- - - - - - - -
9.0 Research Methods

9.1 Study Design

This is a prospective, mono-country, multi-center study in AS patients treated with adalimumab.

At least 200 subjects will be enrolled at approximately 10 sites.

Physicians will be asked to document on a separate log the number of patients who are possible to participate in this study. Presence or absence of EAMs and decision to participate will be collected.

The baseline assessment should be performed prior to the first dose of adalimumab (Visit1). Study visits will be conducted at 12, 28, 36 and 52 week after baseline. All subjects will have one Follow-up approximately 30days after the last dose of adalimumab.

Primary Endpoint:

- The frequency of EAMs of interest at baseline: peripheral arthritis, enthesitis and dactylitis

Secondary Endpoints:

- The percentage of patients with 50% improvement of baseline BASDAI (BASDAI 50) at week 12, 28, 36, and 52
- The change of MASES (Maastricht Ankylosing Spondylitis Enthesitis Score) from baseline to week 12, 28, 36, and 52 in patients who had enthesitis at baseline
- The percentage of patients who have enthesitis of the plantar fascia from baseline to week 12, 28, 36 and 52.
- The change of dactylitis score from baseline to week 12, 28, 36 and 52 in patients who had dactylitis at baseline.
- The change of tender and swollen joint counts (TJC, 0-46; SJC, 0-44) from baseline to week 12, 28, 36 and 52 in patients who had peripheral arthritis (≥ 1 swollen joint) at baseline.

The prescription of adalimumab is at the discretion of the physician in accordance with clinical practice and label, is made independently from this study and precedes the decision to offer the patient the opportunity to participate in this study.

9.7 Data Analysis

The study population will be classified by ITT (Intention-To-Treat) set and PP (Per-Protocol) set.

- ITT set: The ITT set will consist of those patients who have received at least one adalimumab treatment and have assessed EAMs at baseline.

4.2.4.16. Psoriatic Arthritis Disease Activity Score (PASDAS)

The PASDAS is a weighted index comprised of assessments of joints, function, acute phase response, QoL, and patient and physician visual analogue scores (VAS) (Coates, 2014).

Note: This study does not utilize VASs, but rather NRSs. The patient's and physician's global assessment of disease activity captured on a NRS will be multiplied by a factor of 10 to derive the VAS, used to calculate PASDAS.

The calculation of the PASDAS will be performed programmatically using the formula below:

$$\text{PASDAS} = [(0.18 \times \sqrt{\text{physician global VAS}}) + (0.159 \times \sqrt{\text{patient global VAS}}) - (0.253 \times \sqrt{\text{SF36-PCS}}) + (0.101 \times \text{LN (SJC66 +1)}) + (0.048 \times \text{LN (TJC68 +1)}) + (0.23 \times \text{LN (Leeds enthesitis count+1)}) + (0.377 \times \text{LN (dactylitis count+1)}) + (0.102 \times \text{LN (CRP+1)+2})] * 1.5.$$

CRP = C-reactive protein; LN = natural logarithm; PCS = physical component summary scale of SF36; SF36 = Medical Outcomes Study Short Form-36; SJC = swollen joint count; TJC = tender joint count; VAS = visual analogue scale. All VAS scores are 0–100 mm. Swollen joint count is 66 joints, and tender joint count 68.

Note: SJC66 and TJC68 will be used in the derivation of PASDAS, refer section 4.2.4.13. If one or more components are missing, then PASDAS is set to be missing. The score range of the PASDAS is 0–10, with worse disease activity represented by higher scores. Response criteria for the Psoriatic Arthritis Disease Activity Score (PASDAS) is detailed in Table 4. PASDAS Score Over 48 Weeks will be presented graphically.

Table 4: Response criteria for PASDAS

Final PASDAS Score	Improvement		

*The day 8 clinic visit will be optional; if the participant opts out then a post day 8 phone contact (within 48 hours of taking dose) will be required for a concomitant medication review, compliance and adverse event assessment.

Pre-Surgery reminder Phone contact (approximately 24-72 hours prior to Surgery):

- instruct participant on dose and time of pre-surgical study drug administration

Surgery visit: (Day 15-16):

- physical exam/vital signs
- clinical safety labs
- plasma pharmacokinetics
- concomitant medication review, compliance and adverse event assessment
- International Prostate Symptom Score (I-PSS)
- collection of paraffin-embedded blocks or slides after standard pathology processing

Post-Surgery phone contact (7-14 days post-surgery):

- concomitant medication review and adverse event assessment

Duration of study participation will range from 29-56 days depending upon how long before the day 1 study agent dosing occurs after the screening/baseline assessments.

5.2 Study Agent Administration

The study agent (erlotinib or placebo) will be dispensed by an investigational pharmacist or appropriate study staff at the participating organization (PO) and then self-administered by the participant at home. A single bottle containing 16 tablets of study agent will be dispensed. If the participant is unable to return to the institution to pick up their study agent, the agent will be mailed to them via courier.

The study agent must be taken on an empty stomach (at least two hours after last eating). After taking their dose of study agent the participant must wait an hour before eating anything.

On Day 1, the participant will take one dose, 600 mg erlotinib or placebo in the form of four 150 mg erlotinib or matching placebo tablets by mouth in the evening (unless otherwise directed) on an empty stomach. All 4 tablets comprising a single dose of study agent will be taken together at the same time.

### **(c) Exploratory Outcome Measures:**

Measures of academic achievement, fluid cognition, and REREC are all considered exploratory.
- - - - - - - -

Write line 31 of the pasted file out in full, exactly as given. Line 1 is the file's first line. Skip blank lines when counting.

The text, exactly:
Surgery visit: (Day 15-16):